Sedgwick Museum of Earth Sciences and The Museum of Archeology and Anthropology (7, 8)

A new city and another university’ collections.


First two museums we visited in Cambridge were traditionally subject based, predominantly on Geology and the second one on Anthropology and Archeology.
It’s not surprising as they are part of Cambridge University, which has total of 9 museums and collections.
As with the University’s purpose, the aim of these museums is to educate the public.

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The Sedgwick Museum was the most traditional in its presentation, with impressive  antique wood and glass cabinets, but rather static display.
The layout was quite clear and direct, coming from the earliest period of 544 million ears ago from right, to the Pleistocene epoch and exhibition of work by Charles Darwin on the left. Each open ‘room’ divided by the large cabinets was dedicated to different environment such as Costal Plains or Tropical Seas, most significant in its epoch.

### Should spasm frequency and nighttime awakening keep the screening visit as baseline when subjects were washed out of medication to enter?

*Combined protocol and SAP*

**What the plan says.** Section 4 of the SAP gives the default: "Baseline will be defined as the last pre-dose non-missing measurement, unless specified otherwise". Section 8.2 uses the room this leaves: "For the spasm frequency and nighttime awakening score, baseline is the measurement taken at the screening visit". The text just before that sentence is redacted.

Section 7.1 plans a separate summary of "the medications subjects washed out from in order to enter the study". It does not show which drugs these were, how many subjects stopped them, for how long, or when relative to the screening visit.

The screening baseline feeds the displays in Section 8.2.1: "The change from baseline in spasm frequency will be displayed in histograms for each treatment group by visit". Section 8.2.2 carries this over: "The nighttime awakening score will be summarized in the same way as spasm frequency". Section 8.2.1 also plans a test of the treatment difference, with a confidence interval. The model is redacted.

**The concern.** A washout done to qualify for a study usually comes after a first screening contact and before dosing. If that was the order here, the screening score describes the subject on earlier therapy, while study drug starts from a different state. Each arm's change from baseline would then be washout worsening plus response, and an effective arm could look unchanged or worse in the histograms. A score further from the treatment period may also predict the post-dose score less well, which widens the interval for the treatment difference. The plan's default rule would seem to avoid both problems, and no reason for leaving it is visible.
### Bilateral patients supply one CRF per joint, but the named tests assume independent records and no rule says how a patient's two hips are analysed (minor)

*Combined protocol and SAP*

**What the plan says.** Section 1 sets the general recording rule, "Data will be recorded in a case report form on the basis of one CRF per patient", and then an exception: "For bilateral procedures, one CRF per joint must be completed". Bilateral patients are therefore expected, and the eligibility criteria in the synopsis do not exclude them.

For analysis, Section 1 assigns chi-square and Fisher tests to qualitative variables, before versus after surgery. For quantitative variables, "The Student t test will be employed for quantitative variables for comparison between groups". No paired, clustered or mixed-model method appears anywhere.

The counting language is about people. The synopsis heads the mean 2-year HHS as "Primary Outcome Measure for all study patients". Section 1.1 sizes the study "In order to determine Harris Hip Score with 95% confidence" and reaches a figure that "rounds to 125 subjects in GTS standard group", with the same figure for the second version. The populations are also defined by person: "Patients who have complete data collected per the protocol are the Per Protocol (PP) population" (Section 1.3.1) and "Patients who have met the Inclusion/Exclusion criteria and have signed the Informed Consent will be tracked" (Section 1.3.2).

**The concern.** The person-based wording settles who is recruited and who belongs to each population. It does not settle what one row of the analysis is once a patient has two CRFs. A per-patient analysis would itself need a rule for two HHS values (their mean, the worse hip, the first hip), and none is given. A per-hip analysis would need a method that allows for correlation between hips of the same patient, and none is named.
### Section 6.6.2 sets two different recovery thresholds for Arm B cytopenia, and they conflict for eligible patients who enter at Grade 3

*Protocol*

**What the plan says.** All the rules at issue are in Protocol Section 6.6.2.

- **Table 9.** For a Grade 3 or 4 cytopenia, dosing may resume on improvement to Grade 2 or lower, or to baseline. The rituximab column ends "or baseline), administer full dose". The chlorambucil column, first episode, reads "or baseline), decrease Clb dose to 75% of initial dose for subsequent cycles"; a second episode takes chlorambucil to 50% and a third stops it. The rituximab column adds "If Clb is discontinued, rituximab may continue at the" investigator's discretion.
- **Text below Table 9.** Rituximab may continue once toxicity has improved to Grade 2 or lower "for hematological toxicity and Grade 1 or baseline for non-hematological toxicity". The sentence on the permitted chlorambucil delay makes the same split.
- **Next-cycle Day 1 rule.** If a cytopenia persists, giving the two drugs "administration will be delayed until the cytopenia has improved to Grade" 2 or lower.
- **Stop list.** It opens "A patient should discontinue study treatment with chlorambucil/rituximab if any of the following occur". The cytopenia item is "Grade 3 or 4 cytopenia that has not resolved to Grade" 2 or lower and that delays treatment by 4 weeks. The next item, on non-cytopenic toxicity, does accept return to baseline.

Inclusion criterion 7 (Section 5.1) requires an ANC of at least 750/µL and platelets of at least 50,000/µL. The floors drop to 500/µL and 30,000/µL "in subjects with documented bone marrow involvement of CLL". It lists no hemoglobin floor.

The individual open ‘rooms’ had more information scattered around, with main introduction board, individual artefact signs and handbooks by the windows.
It was rather passive reading, and looking through glass experience.

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I appreciated the airy installations on the cabinets, bringing some fresh imagination to the collection, using the imagery found within the cabinets.

It was exciting to see the original and hand painted Geology Map, created by William Smith, and read its impressive story, not just admire it’s impressive size.


Just few steps away and we found ourselves in the Anthropological and Archeological Museum.
After seeing fossils and natural/life’s evidence it was interesting to suddenly appear in space filled with human ‘fossils’ represented predominantly by ceramic objects.